She has written before on my blog, and she is an incredibly gifted coach and discipler (as well as a great mother to our four kids!).
According to Eugene Peterson, there are two paradigmatic designations for people of faith: disciples and pilgrims.
I find this compelling. And I think if we would simply embrace these two images as our identity as people of faith, many things would fall into place.
Let’s think about each image, and the contrasting image that tempts us.
We want to be experts, though
People of faith are disciples. This simply means we are learners. People who are not there yet, who don’t know how to do things.
Disciples are in a position of learning from their rabbi. You become a disciple when you admit you have something to learn.
One of our great temptations, though, is to see ourselves as experts. People with answers. People who know things.
Experts stand over others and pontificate. Disciples stand with and among others and ask questions.
Experts have answers, verdicts and certainty. Disciples have questions, curiosity, and wonder.
We are disciples, not experts
Brothers and sisters, we are not experts! We are not called to be people with answers.
When was the last time you heard about someone who was swept into the kingdom of God on the coattails of an airtight theological argument? This just doesn’t happen.
Posturing as experts simply pushes genuine seekers away. It’s an ugly and proud posture that repels people who are asking honest questions about faith.
We are not experts. We are disciples. All of us. We are called to be the most curious and compassionate people on the planet.
I’m confident that as we seek the truth with and among our neighbors and friends, that Jesus will reveal himself in our midst and lead us all as disciples into abundant life.
Where do you notice the temptation to posture as an expert instead of a disciple?
Staking our claim and conquering
People of faith are pilgrims. Travelers. People who are headed somewhere rather than people who have arrived.
Another of our great temptations, though, is to see ourselves as conquerors, staking our claim and controlling what happens on “our land.”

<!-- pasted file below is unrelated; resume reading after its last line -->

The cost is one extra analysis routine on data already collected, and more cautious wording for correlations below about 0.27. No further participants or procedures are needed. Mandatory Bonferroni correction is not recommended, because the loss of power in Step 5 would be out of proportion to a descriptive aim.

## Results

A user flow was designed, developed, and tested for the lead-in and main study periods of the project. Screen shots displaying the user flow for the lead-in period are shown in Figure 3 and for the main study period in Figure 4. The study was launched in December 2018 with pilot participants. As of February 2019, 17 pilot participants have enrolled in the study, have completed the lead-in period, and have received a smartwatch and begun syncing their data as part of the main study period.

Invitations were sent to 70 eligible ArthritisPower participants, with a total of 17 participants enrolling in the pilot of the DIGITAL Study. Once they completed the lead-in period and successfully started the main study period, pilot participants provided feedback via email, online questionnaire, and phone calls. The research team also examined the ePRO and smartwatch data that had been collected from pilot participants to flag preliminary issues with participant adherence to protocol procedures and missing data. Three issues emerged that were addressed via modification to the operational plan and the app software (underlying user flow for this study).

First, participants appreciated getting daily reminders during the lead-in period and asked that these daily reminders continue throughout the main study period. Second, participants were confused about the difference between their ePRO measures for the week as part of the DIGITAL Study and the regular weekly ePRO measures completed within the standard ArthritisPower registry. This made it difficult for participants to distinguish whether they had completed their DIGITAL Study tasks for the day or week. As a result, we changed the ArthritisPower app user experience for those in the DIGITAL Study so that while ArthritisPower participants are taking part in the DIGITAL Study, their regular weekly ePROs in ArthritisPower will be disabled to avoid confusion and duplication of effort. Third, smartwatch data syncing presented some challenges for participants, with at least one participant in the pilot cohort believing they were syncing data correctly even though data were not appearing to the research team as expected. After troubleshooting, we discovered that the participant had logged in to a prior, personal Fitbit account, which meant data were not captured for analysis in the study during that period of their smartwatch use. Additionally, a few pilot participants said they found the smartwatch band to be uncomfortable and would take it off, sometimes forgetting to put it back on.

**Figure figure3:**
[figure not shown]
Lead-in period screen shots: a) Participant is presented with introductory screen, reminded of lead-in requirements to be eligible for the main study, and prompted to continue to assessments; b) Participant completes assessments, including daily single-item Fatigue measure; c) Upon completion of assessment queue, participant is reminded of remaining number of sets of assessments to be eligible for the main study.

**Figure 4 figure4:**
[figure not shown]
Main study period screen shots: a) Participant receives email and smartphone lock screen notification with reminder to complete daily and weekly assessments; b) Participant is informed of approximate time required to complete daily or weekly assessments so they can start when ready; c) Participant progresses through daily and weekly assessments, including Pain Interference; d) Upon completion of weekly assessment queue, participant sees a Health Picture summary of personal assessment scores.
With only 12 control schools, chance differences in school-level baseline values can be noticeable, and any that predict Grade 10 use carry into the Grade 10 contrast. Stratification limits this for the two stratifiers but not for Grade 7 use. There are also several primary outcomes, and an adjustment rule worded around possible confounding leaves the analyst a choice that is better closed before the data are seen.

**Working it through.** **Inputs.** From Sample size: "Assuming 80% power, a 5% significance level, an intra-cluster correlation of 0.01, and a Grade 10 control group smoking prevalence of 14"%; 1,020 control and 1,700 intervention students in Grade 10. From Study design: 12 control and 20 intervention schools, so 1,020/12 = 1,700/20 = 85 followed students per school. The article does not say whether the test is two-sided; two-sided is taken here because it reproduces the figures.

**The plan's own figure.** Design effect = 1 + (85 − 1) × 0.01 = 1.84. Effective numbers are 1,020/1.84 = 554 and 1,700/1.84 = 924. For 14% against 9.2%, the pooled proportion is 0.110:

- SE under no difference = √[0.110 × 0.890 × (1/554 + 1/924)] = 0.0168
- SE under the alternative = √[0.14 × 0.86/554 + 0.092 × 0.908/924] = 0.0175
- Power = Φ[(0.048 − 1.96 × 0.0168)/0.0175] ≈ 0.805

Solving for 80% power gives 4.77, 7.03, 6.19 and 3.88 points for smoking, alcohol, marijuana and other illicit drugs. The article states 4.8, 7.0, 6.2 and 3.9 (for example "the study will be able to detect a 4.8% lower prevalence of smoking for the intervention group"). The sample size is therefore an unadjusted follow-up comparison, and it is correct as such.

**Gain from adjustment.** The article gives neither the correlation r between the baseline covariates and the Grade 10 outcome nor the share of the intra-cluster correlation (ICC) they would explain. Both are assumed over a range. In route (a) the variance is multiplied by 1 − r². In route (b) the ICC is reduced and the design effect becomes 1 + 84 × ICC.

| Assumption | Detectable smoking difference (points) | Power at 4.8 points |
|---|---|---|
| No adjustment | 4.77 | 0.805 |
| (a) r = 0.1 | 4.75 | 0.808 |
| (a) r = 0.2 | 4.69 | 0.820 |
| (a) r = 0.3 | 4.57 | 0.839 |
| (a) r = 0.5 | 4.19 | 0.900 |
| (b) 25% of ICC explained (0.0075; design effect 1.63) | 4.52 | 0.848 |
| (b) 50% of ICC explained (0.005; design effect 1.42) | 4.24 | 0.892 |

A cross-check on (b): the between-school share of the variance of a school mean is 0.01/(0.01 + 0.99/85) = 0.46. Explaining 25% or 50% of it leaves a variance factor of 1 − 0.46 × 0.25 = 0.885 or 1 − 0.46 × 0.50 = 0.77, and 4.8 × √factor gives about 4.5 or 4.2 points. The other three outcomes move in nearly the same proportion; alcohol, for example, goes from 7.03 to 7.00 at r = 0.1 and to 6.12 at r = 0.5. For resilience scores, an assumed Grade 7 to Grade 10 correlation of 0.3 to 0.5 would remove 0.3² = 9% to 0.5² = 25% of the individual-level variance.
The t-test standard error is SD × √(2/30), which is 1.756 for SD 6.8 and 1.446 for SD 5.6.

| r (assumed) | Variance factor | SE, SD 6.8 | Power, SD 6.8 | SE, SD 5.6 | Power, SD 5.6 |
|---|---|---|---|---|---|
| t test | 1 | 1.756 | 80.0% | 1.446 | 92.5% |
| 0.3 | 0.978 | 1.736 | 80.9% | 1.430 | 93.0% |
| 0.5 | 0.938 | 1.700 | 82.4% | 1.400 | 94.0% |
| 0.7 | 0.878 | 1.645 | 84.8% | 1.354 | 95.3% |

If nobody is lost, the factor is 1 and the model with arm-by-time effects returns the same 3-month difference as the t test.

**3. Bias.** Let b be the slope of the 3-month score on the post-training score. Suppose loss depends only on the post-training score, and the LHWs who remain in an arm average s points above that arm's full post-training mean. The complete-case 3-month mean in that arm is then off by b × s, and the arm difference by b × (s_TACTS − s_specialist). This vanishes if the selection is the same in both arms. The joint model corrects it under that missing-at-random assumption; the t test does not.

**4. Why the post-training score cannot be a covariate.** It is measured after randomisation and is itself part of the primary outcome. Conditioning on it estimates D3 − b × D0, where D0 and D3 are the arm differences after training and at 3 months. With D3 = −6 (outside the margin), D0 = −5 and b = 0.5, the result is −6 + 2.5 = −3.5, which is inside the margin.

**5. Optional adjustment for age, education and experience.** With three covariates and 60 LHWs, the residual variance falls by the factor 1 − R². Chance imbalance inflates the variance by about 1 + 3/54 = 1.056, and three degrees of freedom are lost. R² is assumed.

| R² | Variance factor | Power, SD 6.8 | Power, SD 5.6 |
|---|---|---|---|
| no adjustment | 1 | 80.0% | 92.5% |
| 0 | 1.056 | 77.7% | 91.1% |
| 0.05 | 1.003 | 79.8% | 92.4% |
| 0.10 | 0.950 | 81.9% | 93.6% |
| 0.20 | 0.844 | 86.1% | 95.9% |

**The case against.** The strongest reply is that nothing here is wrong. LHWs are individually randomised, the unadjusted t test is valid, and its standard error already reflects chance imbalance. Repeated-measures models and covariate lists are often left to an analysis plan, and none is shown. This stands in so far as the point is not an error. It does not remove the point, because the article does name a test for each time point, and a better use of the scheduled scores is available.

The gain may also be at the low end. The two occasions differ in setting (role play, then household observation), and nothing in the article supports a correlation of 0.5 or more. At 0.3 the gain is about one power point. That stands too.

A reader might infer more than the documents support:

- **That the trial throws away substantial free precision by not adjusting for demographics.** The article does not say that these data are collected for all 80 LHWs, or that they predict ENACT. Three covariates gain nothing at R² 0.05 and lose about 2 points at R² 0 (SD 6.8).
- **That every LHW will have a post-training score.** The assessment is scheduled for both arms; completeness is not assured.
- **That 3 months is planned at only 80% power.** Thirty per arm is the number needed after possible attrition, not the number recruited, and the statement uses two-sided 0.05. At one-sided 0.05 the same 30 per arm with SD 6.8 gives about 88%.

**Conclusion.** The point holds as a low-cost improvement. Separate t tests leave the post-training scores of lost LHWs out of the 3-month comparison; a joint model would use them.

(Now, I know the Scriptures explicitly say we are “more than conquerors” but that’s not how I am using this image. In Romans, Paul is saying that despite horrific persecution, nothing will be able to separate us from the love of Christ.)
A conqueror is bent on taking hold of a place and ruling it for his own benefit. Once a land is conquered, the new ruler gets what he wants, and everyone else has to deal with it.
I sometimes see the conqueror mentality in how some people of faith fight so hard for certain kinds of legislation to be passed (or not passed). We think somehow that our job is to control what happens on “our land.”
We are pilgrims, not conquerors
But we aren’t conquerors. We are pilgrims. Pilgrims are simply travelers, people who are trusting there is something better beyond where we are at.
Pilgrims are people who don’t need to hold on to the way things currently are. People who trust that God will sort all of those things out and our job is simply to continue moving in his direction, despite what is going on around us sometimes.
Where do you notice the temptation to posture as a conqueror instead of a pilgrim?
Embracing learning and traveling
Disciples and pilgrims. Two compelling images for what it means to be the people of God.
What would it look like for you to embrace these images today?
Can I make a confession? I love zombies.
Well, not the zombies themselves (though I do feel pity for them). I love stories about zombies.
Reproduction. “Replicate yourself.” These are some of the most common metaphors for disciple-making.
And, as often as I’ve used them, I’m starting to think that they are mostly unhelpful.
Many churches do a little something special on Easter. They crank up the choir or play an inspirational video or perform a dramatic reading.
Sometimes it’s an entire theatrical production with tickets and everything.